The Link and Mental Health

Mental health practitioners can gain valuable clinical data by learning about the roles and relationships of animals in their clients lives. Clients’ experiences with animals may be related to patterns of violence, patterns of animal maltreatment, traumatic events and experiences, grief and loss issues, and diagnostic features. In some cases, experiences with animals may be related to their presenting problem behaviors. Mental health practitioners are encouraged to be mindful of the following Link related issues:

Child Development Issues. Violence toward animals among children is of particular concern. Clinical studies indicate that children who are cruel to animals are more likely to engage in aggressive or violent behavior toward humans and commit violent crimes. Additionally, animal cruelty by children may be indicative of mental illness, conduct disorder, dysfunctional family systems and/or abuse. Children who witness animal cruelty may suffer significant trauma, recreate violence on animals, learn to model behaviors of violent caretakers, develop callousness and have reduced empathy toward others.

Depression. Relationships with companion animals are a strong source of comfort and well-being for many people. Life events that disrupt or end relationships with animals can trigger sadness, grief and depression. These issues may be profound when animals have been the sole source of companionship for an individual. When people need to relinquish their animals or can no longer adequately care for them, they may experience significant shame and guilt. Such feelings may be overwhelming for clients whose decisions or choices have resulted in an animal being harmed or killed. Normative loss issues related to aging and physical health may be exacerbated by the loss of companion animals or the ability to care for them.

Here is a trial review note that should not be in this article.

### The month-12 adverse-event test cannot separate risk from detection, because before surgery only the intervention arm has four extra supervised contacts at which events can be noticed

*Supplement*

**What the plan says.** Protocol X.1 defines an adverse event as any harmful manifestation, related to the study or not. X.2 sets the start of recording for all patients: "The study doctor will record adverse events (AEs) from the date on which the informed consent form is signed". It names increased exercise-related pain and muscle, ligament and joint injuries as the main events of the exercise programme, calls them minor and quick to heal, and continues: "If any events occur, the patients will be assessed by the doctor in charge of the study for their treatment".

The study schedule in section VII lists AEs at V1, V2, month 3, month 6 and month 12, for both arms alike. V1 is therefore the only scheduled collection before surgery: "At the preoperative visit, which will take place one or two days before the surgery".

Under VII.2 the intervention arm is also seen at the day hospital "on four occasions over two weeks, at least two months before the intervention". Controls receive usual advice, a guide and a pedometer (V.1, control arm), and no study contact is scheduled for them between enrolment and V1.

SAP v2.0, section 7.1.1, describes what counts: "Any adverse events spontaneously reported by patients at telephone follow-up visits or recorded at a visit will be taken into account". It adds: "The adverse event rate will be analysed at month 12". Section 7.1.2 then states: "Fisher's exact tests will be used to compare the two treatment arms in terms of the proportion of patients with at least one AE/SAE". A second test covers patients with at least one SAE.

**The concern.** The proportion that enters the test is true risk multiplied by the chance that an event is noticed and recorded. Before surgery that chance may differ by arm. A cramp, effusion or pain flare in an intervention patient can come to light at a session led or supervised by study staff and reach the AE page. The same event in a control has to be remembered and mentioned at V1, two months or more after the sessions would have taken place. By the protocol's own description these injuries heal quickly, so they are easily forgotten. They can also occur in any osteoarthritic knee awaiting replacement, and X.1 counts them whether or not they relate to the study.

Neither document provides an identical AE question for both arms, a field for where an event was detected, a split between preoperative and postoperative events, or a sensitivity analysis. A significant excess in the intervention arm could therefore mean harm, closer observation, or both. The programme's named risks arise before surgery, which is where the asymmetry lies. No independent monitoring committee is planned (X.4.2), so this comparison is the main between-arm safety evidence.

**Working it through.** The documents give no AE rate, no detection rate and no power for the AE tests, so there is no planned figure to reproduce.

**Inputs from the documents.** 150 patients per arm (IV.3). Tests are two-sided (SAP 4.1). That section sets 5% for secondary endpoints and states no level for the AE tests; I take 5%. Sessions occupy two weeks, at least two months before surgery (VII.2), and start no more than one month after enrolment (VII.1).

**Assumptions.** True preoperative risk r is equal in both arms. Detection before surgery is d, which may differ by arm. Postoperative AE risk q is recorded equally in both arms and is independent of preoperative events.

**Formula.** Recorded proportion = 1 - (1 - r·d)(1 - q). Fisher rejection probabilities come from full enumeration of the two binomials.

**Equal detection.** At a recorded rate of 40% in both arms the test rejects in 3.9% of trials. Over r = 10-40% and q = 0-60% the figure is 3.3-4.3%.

Fears, Phobias and Anxiety. The prevalence of animals in our society underscores the reality that the majority of our population has interacted with animals at some point in their development. Mental health practitioners may observe a variety of symptoms related to a client’s beliefs about or experiences with animals at some time in their lives. Some individuals may develop animal based anxiety, fears or phobias that hinder their daily functioning and may, in some cases, affect relationships negatively.

Impairment of Caretaking Capacities. Individuals with unmanaged debilitating mental health conditions often may experience impaired capacities to care for not only themselves, but their animals as well. Psychosis, obsessive-compulsive disorder and major depressive disorder are examples of mental health conditions that may impair caretaking capacities. Unintentional behaviors can lead to acts of commission or omission resulting in endangerment and/or extreme harm to those in their immediate environment.

Trauma. Animal related trauma is quite common and may manifest in a variety of ways for clients. The level of trauma can be compounded when the client has a significant bond with the animal involved. Individuals who have experienced or witnessed attacks by animals may be severely traumatized. Those who have witnessed animals being harmed, either accidentally or intentionally, are often traumatized as well. When an animal has been harmed by an intimate partner or family member, the trauma is often compounded and complicated by relationship variables.

Violence. Understanding the connection between violence toward animals and violence toward humans is vital for mental health and family workers. Since most people in the U.S. view their animals as family members or close companions, violence toward animals is perhaps best considered a form of family or interpersonal violence. People who engage in violence toward animals may have a propensity for violence that extends beyond animals. The violence graduation hypothesis describes the phenomenon whereby animal abusers graduate to inflicting violence on humans over time. The hypothesis suggests that brutality toward animals in childhood may be predictive of interpersonal violence in adulthood. As such, consideration of the violence graduation hypothesis should be a part of mental health evaluation and treatment.